Competence of Parties entering into a contract


Table of contents:

1. Introduction

2. Who all are competent to enter into a contract

3. Disqualifications from entering into a contract

3.1 Minor’s agreement

3.1.1 Mohori Bibi v.s Dharmodas Ghose

3.1.1.1 Judgement

3.1.2 Other landmark cases

3.1.3 Exceptions to the general rule

3.2 Contract with a person of unsound mind

3.3 Contract with a person disqualified by law

4. Conclusion



Abstract:

This article defines section 11 of the Indian contract act, 1872 which describes which parties are competent to enter into a contract. This article also points out the exceptions to the general rule mentioned in section 11 along with some major landmark cases which furthermore describes section 11 of the Indian contract act, 1872. This article explores various aspects related to the capacity of a party to enter into a contract and shall point out the cases of minor’s agreement, agreement with a person of an unsound mind, and an agreement with a person disqualified by the law.


1. INTRODUCTION

Almost every transaction done in our life is an agreement but not all agreements are contracts. Section 10 of the Indian contract act mentions that there are certain essentials that shall be required for an agreement to become a contract. This article tries to explore an essential mentioned in sections 10 and 11 of the Indian contract act, 1872 i.e capacity of an individual to enter into a contract. For this purpose, it is important to

understand section 11 of the Indian contract act, 1872.


2. WHO ALL ARE COMPETENT TO ENTER IN A CONTRACT

Section 11 of the Indian contract act, 1872 mentions that the parties who are competent to enter a contract shall be

i) Above the age of 18 i.e should not be a minor

ii) Shall be of sound mind while entering into the contract

iii) Shall not be disqualified by the law to which he/she is subject

This means that anyone who is under the age of 18 or is of unsound mind or has been disqualified by the law cannot be a party to the contract and the agreement is void. It is important to note that an agreement that is void shall not make a contract thus there is nothing that shall be called a void contract as agreements that are void can never be a contract.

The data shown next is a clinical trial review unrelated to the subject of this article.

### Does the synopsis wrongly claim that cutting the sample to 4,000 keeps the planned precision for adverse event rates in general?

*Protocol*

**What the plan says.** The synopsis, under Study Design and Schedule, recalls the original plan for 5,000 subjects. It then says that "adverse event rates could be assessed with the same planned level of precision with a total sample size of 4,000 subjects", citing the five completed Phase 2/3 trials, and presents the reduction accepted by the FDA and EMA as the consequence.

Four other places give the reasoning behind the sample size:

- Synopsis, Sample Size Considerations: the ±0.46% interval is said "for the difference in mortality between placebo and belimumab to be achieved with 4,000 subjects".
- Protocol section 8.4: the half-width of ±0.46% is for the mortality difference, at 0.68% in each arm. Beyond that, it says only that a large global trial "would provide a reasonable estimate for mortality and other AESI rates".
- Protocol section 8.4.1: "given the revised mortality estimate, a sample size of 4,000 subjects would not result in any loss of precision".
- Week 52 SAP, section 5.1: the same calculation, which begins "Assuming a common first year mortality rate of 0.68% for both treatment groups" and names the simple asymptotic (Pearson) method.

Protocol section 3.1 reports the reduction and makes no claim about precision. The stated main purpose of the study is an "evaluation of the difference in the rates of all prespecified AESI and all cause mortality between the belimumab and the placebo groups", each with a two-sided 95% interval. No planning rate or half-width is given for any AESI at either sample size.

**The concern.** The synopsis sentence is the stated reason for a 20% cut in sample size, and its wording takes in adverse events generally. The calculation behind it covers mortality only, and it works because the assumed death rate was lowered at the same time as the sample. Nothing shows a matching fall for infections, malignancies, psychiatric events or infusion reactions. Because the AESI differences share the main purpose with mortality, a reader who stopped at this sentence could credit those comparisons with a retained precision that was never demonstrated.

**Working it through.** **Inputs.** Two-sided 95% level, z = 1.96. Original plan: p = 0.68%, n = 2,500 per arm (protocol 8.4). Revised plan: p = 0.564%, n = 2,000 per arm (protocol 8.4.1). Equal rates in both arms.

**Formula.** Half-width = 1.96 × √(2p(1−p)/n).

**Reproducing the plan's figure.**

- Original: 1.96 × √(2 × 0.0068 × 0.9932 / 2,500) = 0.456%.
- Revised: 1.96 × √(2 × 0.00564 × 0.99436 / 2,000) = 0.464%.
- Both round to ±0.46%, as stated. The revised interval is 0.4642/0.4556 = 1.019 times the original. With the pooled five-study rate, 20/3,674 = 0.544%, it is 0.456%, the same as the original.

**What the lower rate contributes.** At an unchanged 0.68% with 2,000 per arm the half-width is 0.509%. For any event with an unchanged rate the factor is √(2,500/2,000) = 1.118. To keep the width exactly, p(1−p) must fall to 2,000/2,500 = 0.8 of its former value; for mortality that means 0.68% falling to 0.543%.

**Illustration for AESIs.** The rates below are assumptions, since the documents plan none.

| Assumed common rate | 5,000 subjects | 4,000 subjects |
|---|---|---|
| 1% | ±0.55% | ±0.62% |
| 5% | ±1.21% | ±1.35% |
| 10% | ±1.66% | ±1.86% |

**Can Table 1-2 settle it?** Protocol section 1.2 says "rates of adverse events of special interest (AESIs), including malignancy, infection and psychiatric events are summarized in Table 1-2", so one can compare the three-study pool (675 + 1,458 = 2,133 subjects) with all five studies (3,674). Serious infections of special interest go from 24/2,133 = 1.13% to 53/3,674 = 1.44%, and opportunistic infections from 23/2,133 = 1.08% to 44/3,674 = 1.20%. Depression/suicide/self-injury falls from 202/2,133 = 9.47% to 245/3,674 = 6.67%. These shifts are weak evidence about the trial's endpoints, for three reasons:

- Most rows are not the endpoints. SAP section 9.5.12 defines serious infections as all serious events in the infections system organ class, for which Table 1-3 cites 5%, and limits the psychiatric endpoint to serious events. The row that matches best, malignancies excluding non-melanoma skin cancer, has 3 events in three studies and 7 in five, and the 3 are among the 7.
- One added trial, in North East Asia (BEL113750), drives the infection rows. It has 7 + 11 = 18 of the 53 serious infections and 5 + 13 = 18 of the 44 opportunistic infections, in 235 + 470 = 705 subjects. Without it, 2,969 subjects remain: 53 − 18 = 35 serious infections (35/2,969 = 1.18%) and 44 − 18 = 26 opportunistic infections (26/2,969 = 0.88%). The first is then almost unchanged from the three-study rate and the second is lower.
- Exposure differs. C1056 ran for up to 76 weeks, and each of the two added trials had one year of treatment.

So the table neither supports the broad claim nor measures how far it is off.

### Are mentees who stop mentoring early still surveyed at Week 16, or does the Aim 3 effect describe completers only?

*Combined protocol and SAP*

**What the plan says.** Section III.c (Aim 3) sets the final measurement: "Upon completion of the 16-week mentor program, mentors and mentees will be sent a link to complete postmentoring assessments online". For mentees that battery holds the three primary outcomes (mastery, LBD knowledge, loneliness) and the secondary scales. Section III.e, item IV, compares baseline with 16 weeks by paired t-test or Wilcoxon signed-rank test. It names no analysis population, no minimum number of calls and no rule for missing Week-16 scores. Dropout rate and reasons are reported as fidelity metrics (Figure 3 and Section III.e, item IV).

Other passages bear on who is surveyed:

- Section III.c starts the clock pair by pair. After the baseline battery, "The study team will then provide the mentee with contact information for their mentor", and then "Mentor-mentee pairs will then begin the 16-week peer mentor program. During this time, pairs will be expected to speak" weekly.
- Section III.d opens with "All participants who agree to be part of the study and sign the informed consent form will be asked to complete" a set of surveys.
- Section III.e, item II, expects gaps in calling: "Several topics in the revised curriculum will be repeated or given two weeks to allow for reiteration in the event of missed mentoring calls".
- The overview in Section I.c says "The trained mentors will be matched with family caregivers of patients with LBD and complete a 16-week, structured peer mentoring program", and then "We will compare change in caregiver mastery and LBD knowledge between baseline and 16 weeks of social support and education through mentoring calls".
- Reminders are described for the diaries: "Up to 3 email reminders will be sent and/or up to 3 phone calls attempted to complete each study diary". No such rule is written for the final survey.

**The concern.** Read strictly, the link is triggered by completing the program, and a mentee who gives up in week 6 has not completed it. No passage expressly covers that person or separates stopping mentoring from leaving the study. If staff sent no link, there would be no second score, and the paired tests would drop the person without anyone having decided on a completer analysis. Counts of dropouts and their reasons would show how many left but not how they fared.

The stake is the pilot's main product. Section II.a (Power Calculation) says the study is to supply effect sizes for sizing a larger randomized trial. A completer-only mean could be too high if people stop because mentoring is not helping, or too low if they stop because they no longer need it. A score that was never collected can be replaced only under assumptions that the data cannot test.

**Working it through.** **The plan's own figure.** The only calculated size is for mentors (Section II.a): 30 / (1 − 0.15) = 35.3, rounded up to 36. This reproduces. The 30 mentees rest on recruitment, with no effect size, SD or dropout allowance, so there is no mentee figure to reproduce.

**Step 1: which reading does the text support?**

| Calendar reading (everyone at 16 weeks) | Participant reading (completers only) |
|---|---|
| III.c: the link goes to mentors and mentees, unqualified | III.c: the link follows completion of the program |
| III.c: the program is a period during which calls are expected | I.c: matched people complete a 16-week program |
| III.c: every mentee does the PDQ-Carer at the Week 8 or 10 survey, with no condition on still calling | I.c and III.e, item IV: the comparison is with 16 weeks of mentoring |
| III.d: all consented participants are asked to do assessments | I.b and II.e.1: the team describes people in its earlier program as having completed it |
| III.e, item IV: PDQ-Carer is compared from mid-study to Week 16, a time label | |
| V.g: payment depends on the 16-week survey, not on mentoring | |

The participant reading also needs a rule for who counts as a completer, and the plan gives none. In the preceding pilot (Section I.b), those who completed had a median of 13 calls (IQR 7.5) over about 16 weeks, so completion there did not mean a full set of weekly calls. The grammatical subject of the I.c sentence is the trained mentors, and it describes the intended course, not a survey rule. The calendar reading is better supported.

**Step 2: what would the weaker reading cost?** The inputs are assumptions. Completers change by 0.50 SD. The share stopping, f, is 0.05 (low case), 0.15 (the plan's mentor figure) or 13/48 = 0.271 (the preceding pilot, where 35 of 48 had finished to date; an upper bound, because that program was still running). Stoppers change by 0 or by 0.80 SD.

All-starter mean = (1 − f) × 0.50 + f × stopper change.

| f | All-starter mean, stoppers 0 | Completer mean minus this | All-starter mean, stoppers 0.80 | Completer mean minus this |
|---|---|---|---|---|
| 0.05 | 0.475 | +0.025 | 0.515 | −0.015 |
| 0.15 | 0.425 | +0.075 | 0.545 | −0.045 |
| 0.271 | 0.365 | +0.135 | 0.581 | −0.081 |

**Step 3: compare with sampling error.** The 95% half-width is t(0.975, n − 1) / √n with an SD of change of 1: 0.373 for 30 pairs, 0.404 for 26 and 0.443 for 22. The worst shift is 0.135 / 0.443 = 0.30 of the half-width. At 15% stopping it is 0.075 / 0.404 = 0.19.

In India the age majority is mentioned in the Indian majority act, 1875 as 18 years, this means that no person below the age of 18 shall be treated as a major by law. The reason for this requirement is that many psychologists believe that below the age of 18 are not mature enough to make their own decisions and thus maturity and a sound mind is a precedent for a person to be able to enter into contracts. Section 12 of the Indian contract act defines the persons with a sound mind as individuals who are capable of understanding the contract and its terms and shall be able to make a rational decision as to the effects of the contract according to his interest. It also mentions that a person shall not make a contract with an unsound mind even if he is usually of a sound mind and similarly a person who usually is of an unsound mind shall only make a contract when he/she is of sound mind. The same logic is applied in the case of minors as they are not capable of understanding the terms of the contract and are not mature enough to make a rational judgment according to their interests. An example of this would be a mentally ill person becomes a party to the contract when he is of unsound mind then, in this case, the agreement would be void whereas if that person comes into a contract when he is of sound mind then the contract is valid and binding even if the person is usually of unsound mind. The necessity is a sound mind and the age of both parties shall be the age of maturity or above it i.e 18 years or above. Another condition listed is that both the parties shall not be disqualified by the law they are subject to.